Linda Chalker Scott (The Informed Gardener, and "The Great Courses" teacher for The Science of Gardening) suggests clearing off as much of the material from the roots of a tree before planting.

I've been doing this; but my trees universally have a 2-4 week rough period after planting (and one hasn't survived.) On the plus side, I'm not bringing in most of the potting crap into my soil, and if I understand correctly, these trees will end up growing stronger.

Any thoughts -- is the transplant shock to be expected?

  • Traditionally, "bare root" meant completely bare roots, and transplanting a deciduous tree only when it was dormant and had no leaves (i.e in winter) so none of the problems with containerization and transplanting at any time of the year were relevant.
    – alephzero
    Commented Jul 7, 2020 at 9:23
  • Thanks. i've seen it both ways and it's caused me some confusion... Commented Jul 7, 2020 at 19:23

1 Answer 1


Removal of some or most soil from about the roots may be quite helpful for small trees in containers, and perhaps for small transplant trees with roots wrapped in burlap etc, but for larger trees becomes more problematical the larger the tree: eg, tree transplanting equipment, which lifts the tree & roots & soil: when planting, something is required for support, and newly placed noncompressed soil is great for small and new root growth, but structurally less supportive of weight. The larger the tree the more problematical structural support and possible affect on root surfaces becomes. And different types of trees have different types of root systems.

Generally, except for small specialised type trees grown in containers, leaving soil that is sort of attached tends to keep small roots intact; and small container tree roots are very very carefully separated and the tree very very carefully set into a new container(or maybe the same container), the container soil intended to be replaced to provide fresh nutrient. Seedling roots are fragile, but so are the small & tiny roots of large trees.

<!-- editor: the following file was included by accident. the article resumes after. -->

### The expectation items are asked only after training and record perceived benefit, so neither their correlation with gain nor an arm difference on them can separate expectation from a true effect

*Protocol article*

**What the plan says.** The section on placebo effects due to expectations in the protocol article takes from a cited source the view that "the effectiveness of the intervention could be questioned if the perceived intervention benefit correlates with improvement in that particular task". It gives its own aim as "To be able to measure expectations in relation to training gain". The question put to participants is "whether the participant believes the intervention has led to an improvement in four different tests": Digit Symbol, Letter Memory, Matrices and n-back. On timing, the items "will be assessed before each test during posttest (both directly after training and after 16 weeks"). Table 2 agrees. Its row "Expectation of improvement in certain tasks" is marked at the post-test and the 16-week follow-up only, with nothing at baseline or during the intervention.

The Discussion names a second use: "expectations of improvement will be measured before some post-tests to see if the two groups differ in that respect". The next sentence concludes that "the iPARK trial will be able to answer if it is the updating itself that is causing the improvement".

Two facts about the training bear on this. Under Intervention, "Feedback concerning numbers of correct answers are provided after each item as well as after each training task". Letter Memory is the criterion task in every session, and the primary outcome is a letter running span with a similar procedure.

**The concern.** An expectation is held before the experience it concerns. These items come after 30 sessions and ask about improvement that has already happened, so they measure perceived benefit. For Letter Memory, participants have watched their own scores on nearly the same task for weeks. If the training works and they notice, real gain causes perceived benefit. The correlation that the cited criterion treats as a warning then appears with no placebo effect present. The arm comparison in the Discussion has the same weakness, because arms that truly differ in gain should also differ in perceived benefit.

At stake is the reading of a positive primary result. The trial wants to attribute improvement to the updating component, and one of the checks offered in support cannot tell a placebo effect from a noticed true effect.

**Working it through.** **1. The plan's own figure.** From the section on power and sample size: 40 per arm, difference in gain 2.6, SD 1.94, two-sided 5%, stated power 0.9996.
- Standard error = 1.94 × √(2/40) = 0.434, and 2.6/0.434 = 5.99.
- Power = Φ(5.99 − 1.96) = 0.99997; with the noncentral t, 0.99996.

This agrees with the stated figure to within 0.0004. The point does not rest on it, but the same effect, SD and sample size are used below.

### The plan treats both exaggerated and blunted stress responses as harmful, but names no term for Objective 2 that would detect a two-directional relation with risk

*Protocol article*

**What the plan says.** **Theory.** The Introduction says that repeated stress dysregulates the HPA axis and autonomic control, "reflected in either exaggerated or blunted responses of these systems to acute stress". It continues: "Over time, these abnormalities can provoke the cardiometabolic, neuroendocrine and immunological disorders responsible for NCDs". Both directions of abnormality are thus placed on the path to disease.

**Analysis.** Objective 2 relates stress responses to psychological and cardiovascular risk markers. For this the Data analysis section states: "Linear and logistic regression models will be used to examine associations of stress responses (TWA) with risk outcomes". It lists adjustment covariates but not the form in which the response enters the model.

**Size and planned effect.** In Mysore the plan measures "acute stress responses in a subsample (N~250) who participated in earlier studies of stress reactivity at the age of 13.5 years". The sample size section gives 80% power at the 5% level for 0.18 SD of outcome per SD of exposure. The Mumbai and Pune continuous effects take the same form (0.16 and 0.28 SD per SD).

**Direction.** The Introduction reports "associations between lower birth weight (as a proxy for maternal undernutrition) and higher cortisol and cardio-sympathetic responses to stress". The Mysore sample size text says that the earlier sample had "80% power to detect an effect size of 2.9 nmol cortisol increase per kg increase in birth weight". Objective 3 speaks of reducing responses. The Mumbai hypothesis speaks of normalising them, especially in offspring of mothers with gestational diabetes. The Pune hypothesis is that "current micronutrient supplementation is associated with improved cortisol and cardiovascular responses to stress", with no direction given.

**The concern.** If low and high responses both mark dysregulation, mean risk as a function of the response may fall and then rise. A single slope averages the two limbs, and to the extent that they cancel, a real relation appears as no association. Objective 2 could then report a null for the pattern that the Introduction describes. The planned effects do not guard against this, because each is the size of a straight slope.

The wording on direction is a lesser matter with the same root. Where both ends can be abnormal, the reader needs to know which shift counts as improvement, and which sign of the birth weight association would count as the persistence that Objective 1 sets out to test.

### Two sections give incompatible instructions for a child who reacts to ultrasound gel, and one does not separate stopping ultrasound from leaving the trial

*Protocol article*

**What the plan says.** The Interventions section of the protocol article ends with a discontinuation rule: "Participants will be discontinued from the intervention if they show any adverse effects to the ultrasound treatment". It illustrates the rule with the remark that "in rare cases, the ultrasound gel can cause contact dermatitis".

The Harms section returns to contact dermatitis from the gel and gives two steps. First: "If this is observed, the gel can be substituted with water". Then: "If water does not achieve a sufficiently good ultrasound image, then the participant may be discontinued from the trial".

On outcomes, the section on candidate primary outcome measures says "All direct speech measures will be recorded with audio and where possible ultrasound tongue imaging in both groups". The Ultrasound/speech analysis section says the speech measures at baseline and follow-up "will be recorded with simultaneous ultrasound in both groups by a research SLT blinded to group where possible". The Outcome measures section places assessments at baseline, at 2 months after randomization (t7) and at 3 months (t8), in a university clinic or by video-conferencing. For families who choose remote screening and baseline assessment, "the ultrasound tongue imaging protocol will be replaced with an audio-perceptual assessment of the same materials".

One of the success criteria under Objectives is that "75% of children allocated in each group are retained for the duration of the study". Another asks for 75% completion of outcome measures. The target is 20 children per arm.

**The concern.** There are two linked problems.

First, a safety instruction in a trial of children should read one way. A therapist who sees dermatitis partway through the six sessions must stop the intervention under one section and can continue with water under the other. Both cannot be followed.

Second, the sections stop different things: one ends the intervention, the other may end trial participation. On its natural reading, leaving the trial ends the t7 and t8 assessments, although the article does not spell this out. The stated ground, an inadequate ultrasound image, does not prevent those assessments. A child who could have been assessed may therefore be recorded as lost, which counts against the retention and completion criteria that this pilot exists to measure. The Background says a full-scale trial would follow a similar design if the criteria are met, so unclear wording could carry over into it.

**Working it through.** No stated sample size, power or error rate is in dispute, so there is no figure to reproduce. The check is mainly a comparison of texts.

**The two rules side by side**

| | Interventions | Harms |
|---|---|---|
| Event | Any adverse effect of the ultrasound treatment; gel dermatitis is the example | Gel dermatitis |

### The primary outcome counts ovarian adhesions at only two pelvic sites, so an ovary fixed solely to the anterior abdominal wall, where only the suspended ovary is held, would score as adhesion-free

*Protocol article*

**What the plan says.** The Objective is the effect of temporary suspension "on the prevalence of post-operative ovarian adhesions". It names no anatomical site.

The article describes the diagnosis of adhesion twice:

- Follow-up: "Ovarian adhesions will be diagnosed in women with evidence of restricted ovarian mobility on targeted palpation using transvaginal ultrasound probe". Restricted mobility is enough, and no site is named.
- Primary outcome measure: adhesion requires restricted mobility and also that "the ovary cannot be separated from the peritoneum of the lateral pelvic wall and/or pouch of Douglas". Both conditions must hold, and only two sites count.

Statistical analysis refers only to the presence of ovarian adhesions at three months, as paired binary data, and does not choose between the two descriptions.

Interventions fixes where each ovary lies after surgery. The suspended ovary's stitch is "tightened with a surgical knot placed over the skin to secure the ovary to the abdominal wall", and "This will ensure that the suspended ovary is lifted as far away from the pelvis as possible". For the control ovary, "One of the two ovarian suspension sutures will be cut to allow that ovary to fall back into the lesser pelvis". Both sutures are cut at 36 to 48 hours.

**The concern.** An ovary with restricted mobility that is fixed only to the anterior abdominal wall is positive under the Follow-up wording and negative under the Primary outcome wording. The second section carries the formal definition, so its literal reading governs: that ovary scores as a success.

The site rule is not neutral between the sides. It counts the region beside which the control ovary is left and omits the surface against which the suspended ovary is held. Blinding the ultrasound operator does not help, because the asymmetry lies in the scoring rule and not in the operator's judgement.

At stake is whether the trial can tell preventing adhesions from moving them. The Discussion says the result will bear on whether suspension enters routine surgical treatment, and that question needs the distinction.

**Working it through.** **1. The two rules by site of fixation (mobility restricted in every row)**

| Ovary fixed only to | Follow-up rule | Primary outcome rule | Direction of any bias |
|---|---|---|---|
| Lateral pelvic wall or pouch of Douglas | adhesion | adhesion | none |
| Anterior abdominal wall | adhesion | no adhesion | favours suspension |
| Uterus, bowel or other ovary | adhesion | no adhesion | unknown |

Similarly, when transplanting/ planting, it's typically recomended to gently fluff out the roots & unwind etc circled roots. In that process loose soil tends to fall away, but pulling at the soil, especially if it isn't moist, also pulls at the roots & can be too much for little roots.

One mild guide is to consider the relative size eg of a burlap wrapped root ball to the size & age of the tree: some are quite little compared to the size eg of a 1.2 m citrus, and that situatuation would tend be different from a 1.2 m citrus with a burlap wrapped ball six times the volume re the extent of root crowding present & how much soil might be loose. Gently disentangling/ separating circled roots etc is typically associated with some soil falling away. Also, some trees are more sensitive to replanting than others, and age matters too. Time for establishment of root systems is to be expected, and could be longer than 4 weeks.

  • 1
    In this case, I'm talking about a 15gal install of a 1.5m tree... Commented Jul 7, 2020 at 19:22

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